Taking a survey of the dicentra office, the vast majority of the people said they would opt in for the additional avocado. Like most people, we putatively believed growing up that avocados were a healthy alternative to various food items you regularly find at the supermarket. However, according to the FDA, avocados, salmon and nuts are actually not considered healthy. This is according to FDA’s definition of healthy, which was drafted in 1993 and focused on “low fat”. This very simplistic approach may have been coherent in the 1980’s and 1990’s, however; our knowledge and understanding of nutrition has evolved and majority of the scientific community now accept the type of fat you consume is more important than the amount of fat you consume.
Grocery stores today are filled with rows of mouth-watering food items with eye-catching labels. Though, among the delicious items, it is difficult to determine which products are healthy and which are not. We can certainly read the Nutritional Facts table to get a better understanding of the core nutrients, however; like most consumers, our time is limited and we rely on food product labeling to determine what is appropriate for our diet. Thus, it is a common trend to look for product labels with the text, “healthy”.
In the United States of America, this has prompted the FDA to reassess the use of the term “healthy” on food labels. The government is considering changing their approach on the term “healthy” to give consumers more precise information in allowing them to make better dietary choices that improves their overall health. This commenting period began September 28, 2016 and is seeking input from food manufacturers, health nutrition professionals and public consumers. You can submit your comments electronically here.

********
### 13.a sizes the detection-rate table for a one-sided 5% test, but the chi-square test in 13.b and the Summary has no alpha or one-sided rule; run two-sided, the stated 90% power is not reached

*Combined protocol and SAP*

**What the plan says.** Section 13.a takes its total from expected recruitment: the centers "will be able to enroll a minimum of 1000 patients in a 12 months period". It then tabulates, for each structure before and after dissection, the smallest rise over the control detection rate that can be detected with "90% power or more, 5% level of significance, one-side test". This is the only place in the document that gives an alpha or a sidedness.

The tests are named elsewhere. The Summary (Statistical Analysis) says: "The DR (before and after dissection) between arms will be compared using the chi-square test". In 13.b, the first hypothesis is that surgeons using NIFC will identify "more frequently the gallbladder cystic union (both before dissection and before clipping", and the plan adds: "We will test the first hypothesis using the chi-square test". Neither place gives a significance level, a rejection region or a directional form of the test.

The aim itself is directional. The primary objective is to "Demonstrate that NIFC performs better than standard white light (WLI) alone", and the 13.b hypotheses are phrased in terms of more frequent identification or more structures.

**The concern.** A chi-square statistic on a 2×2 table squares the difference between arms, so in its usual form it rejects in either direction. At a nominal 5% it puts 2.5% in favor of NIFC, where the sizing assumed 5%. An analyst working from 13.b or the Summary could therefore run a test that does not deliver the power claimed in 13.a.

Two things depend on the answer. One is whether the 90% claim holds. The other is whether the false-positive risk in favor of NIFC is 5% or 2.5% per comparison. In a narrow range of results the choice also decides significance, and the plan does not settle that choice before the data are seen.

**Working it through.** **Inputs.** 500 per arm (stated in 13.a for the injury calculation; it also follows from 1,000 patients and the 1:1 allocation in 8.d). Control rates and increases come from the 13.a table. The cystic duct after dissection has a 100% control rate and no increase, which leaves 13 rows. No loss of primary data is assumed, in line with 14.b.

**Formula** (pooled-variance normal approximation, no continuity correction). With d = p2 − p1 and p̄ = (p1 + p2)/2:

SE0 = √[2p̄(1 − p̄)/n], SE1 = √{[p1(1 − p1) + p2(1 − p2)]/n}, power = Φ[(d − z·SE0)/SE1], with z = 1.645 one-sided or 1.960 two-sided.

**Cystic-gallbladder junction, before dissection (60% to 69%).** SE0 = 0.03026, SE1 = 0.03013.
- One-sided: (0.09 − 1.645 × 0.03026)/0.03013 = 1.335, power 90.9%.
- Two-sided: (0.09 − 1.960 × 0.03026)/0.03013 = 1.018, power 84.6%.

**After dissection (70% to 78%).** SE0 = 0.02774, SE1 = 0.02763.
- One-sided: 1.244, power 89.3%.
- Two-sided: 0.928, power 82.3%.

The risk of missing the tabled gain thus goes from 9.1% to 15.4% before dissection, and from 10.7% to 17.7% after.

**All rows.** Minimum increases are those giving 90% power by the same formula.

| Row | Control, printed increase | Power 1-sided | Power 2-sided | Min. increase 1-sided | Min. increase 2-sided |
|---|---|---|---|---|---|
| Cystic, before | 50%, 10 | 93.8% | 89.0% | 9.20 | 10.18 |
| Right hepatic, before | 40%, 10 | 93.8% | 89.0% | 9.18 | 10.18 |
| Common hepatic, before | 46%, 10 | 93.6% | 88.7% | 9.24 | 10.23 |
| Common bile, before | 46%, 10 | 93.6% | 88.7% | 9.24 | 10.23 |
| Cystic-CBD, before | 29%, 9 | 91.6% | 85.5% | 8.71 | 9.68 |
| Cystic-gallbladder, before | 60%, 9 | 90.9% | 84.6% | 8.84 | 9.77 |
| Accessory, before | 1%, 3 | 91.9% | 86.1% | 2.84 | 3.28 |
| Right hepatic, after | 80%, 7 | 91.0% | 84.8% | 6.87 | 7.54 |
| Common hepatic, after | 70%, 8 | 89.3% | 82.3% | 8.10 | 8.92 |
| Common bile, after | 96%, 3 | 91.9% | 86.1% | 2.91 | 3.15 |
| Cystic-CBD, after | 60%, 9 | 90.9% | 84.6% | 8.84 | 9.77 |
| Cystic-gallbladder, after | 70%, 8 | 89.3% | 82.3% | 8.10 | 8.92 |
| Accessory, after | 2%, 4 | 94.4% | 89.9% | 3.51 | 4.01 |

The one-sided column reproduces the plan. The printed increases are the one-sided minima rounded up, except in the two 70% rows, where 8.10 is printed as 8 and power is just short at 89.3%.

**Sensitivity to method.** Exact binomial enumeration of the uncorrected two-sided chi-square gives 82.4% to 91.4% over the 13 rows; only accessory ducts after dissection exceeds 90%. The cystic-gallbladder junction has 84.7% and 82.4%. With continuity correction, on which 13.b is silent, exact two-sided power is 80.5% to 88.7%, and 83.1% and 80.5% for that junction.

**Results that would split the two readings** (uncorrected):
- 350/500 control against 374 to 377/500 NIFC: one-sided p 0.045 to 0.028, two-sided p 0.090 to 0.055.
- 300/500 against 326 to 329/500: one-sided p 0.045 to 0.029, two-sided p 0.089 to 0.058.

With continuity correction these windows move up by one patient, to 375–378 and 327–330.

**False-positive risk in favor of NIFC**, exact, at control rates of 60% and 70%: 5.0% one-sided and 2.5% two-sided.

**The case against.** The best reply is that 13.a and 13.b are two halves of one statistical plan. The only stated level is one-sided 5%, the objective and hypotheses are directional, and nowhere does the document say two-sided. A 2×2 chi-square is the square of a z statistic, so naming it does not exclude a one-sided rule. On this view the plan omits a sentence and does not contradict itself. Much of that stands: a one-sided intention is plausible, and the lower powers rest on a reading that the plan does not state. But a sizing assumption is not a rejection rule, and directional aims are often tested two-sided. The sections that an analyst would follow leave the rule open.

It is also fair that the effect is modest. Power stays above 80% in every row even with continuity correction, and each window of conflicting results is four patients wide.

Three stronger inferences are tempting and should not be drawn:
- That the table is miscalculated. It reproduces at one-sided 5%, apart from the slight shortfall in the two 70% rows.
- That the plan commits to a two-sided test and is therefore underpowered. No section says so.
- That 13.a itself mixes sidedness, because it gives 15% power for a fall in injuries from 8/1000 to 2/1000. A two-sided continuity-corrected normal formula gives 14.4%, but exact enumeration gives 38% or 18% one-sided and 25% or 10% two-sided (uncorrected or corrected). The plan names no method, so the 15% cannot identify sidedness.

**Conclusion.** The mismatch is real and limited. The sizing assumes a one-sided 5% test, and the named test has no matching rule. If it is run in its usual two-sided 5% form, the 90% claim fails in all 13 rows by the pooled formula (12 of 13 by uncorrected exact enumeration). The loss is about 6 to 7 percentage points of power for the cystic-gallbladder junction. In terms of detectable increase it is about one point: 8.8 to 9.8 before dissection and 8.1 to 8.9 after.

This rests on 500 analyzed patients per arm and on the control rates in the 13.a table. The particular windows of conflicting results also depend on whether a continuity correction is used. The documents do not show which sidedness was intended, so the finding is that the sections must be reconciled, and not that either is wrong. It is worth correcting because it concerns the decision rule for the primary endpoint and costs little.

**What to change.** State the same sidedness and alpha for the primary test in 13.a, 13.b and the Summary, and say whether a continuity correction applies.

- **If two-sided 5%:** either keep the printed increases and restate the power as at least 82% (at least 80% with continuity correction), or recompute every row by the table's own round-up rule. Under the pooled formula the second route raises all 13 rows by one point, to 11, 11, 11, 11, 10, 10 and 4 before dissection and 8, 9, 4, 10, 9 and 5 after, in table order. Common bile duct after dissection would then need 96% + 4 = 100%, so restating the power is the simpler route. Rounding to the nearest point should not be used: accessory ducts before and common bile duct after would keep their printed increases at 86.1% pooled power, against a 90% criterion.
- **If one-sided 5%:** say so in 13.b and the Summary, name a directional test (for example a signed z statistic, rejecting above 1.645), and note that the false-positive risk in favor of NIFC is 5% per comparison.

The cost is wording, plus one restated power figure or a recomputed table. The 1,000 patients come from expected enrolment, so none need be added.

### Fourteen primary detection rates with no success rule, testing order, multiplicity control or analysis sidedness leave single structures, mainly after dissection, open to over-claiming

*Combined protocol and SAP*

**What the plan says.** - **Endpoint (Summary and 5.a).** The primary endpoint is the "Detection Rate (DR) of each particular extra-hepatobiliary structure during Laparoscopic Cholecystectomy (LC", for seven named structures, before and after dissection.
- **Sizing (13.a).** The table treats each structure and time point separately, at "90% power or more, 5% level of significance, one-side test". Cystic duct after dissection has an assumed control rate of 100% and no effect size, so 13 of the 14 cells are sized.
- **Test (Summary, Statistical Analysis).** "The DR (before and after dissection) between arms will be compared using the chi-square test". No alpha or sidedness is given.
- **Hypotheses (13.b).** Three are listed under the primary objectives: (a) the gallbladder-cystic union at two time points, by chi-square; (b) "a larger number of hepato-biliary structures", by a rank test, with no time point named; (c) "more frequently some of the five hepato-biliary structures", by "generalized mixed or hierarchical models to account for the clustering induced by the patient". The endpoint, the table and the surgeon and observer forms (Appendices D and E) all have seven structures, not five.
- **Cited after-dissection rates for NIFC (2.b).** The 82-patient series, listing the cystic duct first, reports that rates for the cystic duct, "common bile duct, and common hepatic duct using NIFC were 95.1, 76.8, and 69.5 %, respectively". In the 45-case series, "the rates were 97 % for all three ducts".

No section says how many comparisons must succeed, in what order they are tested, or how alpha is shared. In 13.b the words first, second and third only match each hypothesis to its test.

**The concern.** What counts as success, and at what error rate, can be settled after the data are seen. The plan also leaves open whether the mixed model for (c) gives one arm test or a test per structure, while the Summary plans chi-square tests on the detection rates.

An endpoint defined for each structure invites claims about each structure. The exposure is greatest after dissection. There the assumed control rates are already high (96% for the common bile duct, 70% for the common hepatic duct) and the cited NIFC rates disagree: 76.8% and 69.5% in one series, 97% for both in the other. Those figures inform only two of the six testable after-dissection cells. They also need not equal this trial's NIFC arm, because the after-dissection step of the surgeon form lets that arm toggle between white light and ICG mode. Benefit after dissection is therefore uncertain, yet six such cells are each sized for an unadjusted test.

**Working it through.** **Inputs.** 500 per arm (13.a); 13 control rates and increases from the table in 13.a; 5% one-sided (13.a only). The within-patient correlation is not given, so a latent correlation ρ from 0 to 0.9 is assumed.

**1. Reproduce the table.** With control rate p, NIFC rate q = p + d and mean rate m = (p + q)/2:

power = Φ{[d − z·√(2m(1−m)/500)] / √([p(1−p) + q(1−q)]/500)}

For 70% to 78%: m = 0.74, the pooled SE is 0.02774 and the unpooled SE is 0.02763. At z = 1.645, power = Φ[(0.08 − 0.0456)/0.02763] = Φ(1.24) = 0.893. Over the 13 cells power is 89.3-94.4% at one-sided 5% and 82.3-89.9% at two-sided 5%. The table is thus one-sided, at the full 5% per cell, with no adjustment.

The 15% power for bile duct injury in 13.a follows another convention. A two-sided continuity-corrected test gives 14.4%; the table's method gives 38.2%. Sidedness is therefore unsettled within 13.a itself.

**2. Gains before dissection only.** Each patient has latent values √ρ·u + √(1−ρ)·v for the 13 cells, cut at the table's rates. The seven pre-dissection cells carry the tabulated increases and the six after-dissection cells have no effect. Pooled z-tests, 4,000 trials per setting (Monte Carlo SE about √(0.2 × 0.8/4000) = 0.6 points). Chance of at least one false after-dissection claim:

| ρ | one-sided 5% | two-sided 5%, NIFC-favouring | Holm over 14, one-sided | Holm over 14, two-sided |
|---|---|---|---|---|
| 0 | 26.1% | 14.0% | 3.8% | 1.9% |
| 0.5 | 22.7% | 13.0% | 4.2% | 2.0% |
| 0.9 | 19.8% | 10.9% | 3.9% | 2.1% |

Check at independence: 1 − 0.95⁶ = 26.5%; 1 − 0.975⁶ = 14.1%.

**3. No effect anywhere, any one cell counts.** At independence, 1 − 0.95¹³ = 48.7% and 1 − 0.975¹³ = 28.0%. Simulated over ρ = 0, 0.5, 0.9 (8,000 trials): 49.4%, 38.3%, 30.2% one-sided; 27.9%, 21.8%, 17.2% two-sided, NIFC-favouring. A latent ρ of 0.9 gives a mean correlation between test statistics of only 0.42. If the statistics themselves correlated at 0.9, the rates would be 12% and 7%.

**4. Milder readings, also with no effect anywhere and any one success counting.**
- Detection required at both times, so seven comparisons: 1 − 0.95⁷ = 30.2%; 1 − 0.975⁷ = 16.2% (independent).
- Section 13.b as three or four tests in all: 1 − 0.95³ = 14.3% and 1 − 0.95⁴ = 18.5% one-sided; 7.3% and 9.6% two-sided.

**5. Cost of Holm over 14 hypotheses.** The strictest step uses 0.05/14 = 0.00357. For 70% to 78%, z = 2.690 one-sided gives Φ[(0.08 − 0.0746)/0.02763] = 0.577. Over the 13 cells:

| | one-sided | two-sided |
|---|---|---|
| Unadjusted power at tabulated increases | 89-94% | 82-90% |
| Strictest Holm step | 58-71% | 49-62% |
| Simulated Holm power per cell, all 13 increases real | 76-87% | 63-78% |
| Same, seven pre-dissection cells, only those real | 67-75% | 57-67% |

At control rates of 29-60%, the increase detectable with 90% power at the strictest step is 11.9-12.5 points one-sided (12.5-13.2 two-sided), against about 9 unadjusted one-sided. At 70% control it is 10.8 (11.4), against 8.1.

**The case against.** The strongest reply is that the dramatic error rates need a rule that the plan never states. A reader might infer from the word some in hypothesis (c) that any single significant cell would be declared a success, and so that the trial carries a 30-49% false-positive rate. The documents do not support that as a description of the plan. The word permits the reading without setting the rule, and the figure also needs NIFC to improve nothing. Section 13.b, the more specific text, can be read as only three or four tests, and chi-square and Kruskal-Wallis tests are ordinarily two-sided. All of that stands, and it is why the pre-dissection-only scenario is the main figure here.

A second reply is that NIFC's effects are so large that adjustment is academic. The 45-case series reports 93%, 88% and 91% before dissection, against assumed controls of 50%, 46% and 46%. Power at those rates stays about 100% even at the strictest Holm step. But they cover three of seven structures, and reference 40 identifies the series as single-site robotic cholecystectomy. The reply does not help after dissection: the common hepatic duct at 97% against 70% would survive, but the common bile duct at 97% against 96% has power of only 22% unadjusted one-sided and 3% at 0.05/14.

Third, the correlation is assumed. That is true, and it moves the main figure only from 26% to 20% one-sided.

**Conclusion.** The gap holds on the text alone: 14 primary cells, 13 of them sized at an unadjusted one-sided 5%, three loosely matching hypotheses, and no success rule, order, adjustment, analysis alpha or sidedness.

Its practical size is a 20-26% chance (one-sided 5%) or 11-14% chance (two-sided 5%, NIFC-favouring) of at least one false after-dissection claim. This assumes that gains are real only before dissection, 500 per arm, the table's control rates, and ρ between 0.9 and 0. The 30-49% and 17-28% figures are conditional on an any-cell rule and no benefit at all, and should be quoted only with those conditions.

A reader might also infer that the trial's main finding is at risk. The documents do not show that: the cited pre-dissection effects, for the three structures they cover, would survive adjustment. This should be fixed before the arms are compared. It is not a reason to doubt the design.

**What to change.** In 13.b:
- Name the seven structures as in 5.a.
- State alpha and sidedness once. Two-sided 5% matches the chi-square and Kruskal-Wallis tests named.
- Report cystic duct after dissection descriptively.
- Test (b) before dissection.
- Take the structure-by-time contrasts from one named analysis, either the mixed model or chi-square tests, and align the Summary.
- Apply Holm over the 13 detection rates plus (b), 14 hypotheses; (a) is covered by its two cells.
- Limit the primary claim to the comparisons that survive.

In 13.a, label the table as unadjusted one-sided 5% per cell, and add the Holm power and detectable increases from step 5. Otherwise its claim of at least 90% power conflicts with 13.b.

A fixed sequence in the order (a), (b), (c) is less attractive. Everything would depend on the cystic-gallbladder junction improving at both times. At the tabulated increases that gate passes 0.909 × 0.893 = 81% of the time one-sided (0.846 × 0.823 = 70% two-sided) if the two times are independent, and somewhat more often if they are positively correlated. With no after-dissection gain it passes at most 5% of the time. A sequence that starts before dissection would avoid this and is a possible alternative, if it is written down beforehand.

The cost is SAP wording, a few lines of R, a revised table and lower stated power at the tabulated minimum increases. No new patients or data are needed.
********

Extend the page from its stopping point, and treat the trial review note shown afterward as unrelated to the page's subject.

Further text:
In parts, this revaluation was sparked by a dispute with a company who makes snack bars, where they received a warning letter in 2015 for their misuse of the term “healthy” on their food products. The company eventually fought back and the FDA allowed them to retain the term “healthy” if they complied with special provisions.
This is likely the FDA’s push to keep abrupt with market trends and consumer eating habits while establishing a clear transparency in nutritional information. Just recently, the FDA banned partially hydrogenated oils (removing trans fat) and inquired the public’s input on the term, “natural”. After the commenting period ends for the term “healthy”, the FDA will review each input individually and could likely propose a rule change if it is within the best interest of the consumer. This will be followed up by another commenting period before proposing the final rule change. Together with the implementation period, changes to food labeling with “healthy” verbiage may not come into effect for several more years.
dicentra is a professional consulting firm that specializes in addressing all matters related to safety, quality and compliance for all product categories in the health sciences and food industries. We evaluate, implement, and provide all the necessary support for your products and operations to gain market access and build confidence in your brand.